A tribe that exemplifies existing in harmony with nature and also keeping alive their culture, the Banjaras, even today, give a testimony of their devotion towards the surroundings and the self. The origin of the term ‘banjara’ comes from the words ‘varna chara’ in Sanskrit meaning ‘wanderers of the jungle’ and resonates perfectly with how this tribe used to live in the forests.

Originally residing within the tenacious forests of Rajasthan, this tribe slowly grew to areas like Gujarat, Bengal and Karnataka. Presently, the dialect they speak is called Lambadi or Gor Boli which comes within the range of Indo-Aryan languages and is mixture of typical Indian languages that include Sanskrit, Rajasthani, Hindi and Gujarati. With the passage of time, like they adapted to different languages, their occupation also drastically changed. Originally, the Banjaras were merchants who traded in grain, salt and cattle but with time, they took to different means of earning livelihood like agriculture and textile embroidery.

Banjaras are one of the few tribal communities residing in the Indian subcontinent who are proud of the culture that they have inherited over the ages and hence, actively take part in living it through their lives. This is evident from the attire that they have embraced. The women are often seen wearing coloured combinations of ghaghra and choli. The chunari constitutes the most important part of their attire–it is used by women to cover their heads and faces. With this oomph of colour, the clothes are often laden with decorations of silver coins, shells and mirrors that make the attire look more attractive and traditional. It is believed that men also used to have mirrors embedded within their outfits so that they could see reflections of animals approaching from the rear side and could protect themselves. As time passed and occupations changed, the men started wearing only plain white kurtas and dhotis that is often paired with a pagdi worn on their heads. The community regularly takes part in dance and music and believes in exhibiting their cultural sides in order to keep up the spirit of harmony and joy within the tribe.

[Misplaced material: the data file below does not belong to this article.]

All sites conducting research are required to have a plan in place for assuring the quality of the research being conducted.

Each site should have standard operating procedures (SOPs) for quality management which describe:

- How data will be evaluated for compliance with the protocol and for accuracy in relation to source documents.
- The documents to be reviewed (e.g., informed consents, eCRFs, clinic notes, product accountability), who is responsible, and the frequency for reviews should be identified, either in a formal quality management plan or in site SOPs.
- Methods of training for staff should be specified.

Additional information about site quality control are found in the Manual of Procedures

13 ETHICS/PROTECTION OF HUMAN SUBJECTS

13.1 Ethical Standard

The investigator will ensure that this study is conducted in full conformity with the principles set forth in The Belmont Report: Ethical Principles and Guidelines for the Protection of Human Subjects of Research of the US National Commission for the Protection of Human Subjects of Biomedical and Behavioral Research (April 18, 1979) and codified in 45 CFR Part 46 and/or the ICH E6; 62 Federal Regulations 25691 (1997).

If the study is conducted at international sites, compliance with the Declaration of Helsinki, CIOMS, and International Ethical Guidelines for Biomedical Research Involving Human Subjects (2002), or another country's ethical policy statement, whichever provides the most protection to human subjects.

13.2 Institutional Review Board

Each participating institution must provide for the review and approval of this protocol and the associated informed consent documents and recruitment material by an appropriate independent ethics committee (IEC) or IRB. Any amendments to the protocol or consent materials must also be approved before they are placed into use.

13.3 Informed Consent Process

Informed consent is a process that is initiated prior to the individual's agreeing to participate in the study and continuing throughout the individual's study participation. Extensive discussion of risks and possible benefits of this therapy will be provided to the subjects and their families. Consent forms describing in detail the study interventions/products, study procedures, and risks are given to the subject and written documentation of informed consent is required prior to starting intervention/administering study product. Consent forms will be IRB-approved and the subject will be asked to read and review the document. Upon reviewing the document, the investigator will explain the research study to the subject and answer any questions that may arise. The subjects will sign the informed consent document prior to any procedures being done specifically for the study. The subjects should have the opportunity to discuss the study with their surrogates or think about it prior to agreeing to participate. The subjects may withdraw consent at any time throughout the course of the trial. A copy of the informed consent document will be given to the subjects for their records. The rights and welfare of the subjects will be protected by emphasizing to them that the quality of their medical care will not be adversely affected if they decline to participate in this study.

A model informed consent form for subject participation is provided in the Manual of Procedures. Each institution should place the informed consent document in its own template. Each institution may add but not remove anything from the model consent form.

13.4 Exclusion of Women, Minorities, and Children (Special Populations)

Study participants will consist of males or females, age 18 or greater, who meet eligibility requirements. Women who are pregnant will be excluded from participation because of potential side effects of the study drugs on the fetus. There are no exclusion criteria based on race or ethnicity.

One of the most striking features of this community is the tradition of tattooing–on arms laden with white and silver bangles, the skin of the Banjara women is covered with several tattoos. These tattoos go into scripts, graphics and are traditionally inscribed onto them because the women of the community like it. This is their way of being a part of the folk that they have gotten from their ancestors. Tattooing, like rangoli making and painting walls is considered as a part of appreciating art that brings human and culture together.